Global population data
Global gridded population density data representing conditions in 1970, 1980, and 1990 were obtained from the Global Population Density Grid Time Series Estimates, Version 1, while the data for 2000, 2005, 2010, and 2015 were obtained from the Gridded Population of the World, Version 4, Revision 10 Data Sets24,25. The two above-mentioned datasets were downloaded from the Socioeconomic Data and Applications Center in NASA’s Earth Observing System Data and Information System (http://sedac.ciesin.columbia.edu/data/sets/browse). These two datasets have a spatial resolution of 30 arc-seconds (approximately 1 km at the equator) and are used to redistribute the total energy consumption within a country or region. The population size data were obtained from the Wittgenstein Centre Data Explorer Version 1.2 that includes the global population projections from 1970 to 2100 for 195 countries worldwide (http://www.wittgensteincentre.org/dataexplorer). The future population sizes during 2020–2050 used in this study were generated according to the medium level scenario of the Shared Socioeconomic Pathways scenarios. The assumptions about future trends in fertility, mortality, and migration are authoritative and were based on scientific input from more than 500 population experts worldwide who responded to an online questionnaire and assessed the validity of alternative arguments as well as the conclusions of intensive discussions at five meta-expert meetings26,27. We re-counted the population sizes for the 65 countries and five other regions in the six sub-regions mentioned above to maintain data consistency (Table 1).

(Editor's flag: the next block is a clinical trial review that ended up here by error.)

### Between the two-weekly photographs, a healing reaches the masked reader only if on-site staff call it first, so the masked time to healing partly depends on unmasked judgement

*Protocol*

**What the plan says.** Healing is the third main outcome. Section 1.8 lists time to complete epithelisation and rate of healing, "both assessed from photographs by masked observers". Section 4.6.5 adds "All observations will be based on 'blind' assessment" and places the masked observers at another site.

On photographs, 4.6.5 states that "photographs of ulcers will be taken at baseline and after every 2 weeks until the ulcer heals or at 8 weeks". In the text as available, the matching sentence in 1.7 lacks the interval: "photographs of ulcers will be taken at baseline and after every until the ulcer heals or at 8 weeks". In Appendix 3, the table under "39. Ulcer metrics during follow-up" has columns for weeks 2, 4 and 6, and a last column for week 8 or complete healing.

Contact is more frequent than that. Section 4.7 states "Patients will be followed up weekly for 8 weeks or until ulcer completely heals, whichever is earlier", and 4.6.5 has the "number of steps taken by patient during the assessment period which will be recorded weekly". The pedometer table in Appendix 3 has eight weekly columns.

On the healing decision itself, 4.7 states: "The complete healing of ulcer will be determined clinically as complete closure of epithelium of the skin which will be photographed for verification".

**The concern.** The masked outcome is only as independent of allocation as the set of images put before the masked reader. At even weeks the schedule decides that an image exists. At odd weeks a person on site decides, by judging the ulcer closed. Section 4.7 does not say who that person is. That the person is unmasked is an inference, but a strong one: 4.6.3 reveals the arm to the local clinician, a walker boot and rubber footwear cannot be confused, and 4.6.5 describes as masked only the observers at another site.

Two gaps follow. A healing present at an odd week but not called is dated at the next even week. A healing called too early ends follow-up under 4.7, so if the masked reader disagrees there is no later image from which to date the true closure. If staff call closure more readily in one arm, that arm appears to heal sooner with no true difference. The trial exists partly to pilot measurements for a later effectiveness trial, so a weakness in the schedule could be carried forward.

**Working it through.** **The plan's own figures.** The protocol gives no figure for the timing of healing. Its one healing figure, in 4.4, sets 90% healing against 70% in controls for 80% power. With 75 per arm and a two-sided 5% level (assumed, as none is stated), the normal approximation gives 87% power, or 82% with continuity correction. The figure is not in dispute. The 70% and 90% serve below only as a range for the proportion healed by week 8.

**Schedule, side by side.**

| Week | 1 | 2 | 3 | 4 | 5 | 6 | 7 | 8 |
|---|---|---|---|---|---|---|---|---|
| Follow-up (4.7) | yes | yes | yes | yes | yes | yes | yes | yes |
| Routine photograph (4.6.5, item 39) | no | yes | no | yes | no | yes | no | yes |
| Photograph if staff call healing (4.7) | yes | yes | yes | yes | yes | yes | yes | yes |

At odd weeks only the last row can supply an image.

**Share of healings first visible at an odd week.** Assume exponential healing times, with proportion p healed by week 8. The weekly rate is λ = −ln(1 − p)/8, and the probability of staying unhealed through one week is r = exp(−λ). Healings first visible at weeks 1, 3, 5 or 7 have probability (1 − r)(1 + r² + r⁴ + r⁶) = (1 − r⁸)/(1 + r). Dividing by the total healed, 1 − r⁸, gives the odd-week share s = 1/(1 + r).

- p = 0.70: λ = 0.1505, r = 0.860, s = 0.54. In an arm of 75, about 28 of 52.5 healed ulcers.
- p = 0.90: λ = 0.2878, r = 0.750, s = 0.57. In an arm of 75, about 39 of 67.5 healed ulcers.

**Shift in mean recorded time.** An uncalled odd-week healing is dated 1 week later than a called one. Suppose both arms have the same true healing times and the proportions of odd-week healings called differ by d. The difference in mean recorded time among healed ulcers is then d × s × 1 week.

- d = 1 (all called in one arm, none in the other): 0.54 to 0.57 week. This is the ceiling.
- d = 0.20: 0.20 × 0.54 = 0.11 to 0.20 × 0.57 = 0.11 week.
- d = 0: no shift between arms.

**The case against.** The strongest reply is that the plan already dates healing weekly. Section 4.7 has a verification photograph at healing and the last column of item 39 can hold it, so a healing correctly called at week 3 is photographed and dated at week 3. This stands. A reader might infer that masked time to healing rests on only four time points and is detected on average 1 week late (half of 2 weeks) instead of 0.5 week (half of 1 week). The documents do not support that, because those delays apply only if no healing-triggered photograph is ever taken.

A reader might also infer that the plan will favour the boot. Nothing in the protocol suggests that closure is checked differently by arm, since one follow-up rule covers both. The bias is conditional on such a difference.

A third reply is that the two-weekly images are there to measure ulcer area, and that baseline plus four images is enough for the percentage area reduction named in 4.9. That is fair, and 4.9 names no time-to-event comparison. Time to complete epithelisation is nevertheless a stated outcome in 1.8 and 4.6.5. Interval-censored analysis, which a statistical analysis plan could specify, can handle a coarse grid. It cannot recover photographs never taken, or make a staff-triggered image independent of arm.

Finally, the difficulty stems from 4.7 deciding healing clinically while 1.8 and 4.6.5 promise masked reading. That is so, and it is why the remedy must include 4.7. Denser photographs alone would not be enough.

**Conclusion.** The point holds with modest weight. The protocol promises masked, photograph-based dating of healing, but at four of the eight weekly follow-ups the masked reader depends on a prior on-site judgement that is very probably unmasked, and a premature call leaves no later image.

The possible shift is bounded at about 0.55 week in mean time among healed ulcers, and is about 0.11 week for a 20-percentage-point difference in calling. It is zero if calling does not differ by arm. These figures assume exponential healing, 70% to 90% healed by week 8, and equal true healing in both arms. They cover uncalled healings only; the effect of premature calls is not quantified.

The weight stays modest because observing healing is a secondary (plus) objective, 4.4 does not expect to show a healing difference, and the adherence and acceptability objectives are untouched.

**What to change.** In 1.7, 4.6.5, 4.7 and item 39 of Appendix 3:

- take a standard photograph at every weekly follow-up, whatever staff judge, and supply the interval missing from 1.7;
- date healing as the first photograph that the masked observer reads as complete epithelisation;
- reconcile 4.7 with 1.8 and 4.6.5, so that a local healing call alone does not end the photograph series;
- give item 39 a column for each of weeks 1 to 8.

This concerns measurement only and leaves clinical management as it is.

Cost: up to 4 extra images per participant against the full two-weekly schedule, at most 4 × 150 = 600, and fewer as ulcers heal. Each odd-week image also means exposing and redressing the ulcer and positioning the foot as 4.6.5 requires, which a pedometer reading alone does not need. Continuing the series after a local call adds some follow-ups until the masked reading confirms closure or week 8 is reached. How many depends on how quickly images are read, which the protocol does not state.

Other data used for validation
The DMSP/OLS night-time stable light (NSL) data in 2010 with a spatial resolution of 1 km were collected by the US Air Force Weather Agency and obtained from the NOAA’s National Geophysical Data Center (https://ngdc.noaa.gov/eog/download.html). The values of NSL data ranging from 0–63 indicate the night-time light intensities. In general, developed areas with a high gross domestic product (GDP) consume more energy than do developing areas with low GDP. It has been demonstrated that night-time light intensity is positively correlated with GDP, population size, and energy consumption16,28. Therefore, the night-time light data could be used as a proxy of AHF to validate our PF-AHF dataset29,30,31.